Sat., June 11, 2011 8:21am (EDT)

Deal Gets Data From State’s Farm Labor Survey
By Associated Press
Updated: 3 years ago

ATLANTA  —  
A state Department of Agriculture survey is supposed to determine whether growers are experience a shortage of farm labor because of the state’s new illegal immigration law. The results of the survey were delivered to the governor late Friday. South Georgia farmers say they can't get enough workers to pick the state's most profitable and best-known crops, including peaches and Vidalia onions. (Photo Courtesy of Ryan Griffis via Flickr.)
A state Department of Agriculture survey is supposed to determine whether growers are experience a shortage of farm labor because of the state’s new illegal immigration law. The results of the survey were delivered to the governor late Friday. South Georgia farmers say they can't get enough workers to pick the state's most profitable and best-known crops, including peaches and Vidalia onions. (Photo Courtesy of Ryan Griffis via Flickr.)
A new state-sponsored survey of farm labor could shed light on whether Georgia growers are suffering a labor shortage after the state passed a law cracking down on illegal immigrants.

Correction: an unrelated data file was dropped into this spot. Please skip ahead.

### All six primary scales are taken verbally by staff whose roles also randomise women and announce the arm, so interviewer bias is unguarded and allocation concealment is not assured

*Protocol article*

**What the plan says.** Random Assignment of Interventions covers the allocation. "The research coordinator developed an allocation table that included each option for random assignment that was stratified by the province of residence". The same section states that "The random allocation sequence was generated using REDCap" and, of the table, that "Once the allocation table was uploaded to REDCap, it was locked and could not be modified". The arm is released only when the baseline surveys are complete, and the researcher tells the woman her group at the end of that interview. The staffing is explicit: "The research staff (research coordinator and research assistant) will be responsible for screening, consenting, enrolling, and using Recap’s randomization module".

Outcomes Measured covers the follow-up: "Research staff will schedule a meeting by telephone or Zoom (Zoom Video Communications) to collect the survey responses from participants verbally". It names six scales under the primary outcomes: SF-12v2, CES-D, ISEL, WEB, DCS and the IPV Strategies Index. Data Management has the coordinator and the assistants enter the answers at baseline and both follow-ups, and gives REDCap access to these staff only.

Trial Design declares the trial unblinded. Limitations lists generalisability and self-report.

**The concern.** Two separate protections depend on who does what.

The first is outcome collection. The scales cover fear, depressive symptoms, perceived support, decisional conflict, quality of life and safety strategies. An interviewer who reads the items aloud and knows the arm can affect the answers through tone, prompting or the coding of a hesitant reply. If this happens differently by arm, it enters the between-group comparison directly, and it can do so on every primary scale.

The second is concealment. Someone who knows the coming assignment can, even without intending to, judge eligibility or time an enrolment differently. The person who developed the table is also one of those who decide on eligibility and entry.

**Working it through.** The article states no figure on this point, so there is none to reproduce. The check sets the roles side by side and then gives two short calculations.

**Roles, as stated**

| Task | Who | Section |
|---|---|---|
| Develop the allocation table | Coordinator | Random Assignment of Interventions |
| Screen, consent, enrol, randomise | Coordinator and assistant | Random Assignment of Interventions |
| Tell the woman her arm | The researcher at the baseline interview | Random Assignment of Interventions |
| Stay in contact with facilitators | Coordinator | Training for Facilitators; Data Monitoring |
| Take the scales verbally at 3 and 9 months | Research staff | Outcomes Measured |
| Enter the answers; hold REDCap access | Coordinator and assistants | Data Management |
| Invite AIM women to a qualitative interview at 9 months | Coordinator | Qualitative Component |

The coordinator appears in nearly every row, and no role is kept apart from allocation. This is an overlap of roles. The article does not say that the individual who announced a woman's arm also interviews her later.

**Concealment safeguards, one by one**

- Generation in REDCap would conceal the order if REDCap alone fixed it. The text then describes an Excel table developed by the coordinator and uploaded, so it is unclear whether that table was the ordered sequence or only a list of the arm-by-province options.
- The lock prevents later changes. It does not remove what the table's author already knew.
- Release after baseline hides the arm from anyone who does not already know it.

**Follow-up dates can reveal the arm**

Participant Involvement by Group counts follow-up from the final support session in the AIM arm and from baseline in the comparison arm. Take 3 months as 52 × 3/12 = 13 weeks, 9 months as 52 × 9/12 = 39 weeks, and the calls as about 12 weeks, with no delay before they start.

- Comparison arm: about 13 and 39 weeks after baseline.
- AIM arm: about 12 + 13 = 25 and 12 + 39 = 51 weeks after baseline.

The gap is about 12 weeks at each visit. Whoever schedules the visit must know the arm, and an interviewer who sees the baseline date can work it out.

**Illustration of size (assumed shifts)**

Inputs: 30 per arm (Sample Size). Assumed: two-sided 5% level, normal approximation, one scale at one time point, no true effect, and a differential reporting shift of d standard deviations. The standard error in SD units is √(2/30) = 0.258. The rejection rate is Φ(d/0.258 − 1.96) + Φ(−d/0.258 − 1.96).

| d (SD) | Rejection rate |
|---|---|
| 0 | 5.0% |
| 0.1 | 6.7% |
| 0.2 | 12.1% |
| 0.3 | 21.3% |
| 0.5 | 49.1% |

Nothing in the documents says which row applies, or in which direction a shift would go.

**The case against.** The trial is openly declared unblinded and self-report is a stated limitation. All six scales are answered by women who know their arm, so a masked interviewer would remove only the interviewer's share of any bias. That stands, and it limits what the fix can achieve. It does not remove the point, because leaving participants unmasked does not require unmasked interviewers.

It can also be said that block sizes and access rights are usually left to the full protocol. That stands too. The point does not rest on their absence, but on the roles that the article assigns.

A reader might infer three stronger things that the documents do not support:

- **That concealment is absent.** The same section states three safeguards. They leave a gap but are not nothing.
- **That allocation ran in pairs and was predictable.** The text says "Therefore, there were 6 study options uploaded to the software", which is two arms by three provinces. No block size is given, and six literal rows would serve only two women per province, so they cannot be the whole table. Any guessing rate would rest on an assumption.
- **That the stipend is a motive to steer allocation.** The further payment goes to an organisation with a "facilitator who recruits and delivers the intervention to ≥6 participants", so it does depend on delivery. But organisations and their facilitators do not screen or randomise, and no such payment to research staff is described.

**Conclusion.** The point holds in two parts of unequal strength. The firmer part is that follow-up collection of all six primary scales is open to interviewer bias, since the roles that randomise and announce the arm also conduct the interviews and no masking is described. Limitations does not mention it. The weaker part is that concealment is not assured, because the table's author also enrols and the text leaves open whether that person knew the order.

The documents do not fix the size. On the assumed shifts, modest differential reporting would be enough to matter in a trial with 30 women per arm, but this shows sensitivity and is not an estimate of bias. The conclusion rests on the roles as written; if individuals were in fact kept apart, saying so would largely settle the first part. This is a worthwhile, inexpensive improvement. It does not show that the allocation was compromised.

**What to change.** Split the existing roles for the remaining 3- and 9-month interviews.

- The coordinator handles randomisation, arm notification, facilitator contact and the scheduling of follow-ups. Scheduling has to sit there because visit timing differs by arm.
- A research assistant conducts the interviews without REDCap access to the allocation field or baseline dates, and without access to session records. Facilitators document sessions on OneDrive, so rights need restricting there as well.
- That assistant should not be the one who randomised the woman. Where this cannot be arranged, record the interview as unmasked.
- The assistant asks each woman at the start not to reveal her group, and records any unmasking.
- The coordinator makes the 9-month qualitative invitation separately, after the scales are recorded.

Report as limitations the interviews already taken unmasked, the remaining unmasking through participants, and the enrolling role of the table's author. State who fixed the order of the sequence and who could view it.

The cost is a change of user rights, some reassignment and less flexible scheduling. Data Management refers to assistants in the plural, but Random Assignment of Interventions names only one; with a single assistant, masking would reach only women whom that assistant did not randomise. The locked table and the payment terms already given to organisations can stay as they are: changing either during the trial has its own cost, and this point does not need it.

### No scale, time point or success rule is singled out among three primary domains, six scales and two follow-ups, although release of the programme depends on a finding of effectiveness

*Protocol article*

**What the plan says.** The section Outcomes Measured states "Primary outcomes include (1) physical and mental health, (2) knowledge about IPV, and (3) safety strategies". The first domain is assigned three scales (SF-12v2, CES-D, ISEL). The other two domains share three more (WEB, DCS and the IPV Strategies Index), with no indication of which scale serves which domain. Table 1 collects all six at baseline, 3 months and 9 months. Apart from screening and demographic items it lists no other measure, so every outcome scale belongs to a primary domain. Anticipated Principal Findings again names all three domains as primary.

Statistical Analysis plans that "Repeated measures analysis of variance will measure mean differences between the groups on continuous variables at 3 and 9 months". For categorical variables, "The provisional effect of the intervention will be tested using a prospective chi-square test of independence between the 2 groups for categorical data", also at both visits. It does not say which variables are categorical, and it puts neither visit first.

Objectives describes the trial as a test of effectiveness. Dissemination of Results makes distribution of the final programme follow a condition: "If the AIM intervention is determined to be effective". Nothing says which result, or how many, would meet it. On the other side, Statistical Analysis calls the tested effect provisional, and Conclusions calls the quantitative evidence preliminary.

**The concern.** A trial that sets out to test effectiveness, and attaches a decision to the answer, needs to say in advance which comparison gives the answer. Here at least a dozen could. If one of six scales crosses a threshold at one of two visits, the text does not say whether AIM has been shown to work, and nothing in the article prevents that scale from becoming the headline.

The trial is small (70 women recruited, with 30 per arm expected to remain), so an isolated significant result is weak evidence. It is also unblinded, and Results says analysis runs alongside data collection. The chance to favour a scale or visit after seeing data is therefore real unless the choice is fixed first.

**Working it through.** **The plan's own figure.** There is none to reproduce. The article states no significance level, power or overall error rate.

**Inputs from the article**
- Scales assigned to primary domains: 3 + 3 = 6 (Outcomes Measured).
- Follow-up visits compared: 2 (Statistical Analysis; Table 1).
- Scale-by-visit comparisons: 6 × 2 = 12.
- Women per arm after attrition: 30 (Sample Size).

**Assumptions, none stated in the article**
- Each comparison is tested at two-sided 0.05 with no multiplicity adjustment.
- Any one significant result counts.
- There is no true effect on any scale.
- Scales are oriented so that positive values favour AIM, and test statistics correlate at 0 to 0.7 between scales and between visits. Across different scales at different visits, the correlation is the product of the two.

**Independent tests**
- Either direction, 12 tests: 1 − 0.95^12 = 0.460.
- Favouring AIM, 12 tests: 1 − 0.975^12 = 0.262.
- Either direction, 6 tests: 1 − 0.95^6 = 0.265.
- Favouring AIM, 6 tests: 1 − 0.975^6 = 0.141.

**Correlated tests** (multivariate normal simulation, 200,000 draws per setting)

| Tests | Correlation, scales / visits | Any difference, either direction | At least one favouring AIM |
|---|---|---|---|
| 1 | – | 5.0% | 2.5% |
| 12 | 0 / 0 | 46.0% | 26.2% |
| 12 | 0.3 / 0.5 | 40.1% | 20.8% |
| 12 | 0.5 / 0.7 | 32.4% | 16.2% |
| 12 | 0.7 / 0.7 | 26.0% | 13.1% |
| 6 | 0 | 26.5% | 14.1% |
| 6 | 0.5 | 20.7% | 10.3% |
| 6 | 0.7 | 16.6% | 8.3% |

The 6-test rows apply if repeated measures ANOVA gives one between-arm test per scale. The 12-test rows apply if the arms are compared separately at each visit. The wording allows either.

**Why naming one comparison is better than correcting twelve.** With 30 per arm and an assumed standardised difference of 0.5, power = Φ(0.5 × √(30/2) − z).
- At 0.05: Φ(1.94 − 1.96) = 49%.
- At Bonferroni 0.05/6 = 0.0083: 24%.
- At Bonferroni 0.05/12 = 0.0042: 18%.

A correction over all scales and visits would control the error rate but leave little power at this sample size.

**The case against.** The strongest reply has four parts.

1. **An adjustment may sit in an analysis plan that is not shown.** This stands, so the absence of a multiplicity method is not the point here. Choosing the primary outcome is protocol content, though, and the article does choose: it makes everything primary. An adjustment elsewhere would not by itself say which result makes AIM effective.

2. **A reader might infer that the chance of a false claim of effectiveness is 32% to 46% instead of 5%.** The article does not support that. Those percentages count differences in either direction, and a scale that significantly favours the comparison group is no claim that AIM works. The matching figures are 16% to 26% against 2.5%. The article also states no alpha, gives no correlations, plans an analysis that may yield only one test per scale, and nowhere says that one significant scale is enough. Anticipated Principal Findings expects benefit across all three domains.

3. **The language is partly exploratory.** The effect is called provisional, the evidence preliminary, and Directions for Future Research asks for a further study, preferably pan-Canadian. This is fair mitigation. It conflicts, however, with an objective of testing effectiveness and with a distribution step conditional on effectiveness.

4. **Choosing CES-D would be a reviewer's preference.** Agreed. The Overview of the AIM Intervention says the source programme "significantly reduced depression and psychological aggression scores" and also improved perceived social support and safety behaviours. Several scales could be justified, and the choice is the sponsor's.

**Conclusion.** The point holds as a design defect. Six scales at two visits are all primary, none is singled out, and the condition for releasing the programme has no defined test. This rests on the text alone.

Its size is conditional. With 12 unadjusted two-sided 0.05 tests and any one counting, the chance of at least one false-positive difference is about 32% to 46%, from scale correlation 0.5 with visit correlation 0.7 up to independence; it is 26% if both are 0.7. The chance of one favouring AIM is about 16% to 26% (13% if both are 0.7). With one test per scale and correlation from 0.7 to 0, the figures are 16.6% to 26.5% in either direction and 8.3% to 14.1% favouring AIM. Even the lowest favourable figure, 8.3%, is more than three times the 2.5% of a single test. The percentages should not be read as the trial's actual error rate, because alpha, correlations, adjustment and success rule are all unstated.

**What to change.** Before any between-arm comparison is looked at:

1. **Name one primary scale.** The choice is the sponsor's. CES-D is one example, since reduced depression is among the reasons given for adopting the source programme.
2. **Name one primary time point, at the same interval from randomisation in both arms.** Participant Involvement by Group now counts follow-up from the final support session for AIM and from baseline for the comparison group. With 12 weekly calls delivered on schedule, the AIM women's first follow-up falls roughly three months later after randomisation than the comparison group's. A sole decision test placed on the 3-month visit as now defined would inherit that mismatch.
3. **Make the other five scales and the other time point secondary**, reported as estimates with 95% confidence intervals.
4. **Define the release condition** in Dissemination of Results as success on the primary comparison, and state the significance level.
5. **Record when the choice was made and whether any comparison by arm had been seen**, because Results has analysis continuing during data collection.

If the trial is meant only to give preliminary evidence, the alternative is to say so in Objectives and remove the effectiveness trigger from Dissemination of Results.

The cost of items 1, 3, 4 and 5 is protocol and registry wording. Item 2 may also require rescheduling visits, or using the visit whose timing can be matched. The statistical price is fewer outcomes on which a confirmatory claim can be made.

Agriculture Commissioner Gary Black sent the survey results late Friday to Gov. Nathan Deal, who requested the information. Deal spokeswoman Stephanie Mayfield said the governor will review the results and comment next week.

State officials would not immediately release the information.

Farmers have complained that the newly passed law is discouraging migrant workers — including many illegal immigrants — from harvesting crops in Georgia.

A different survey released earlier this week by the Georgia Agribusiness Council found nearly half of farmers reported they don’t have enough workers to harvest their crops.

The controversial law will allow local police to inquire about a suspect's immigration status in some circumstances. It will also force farmers to use a federal electronic database to make sure new hires are in the country legally.


Contributors: GPB's Joshua Stewart contributed to this report.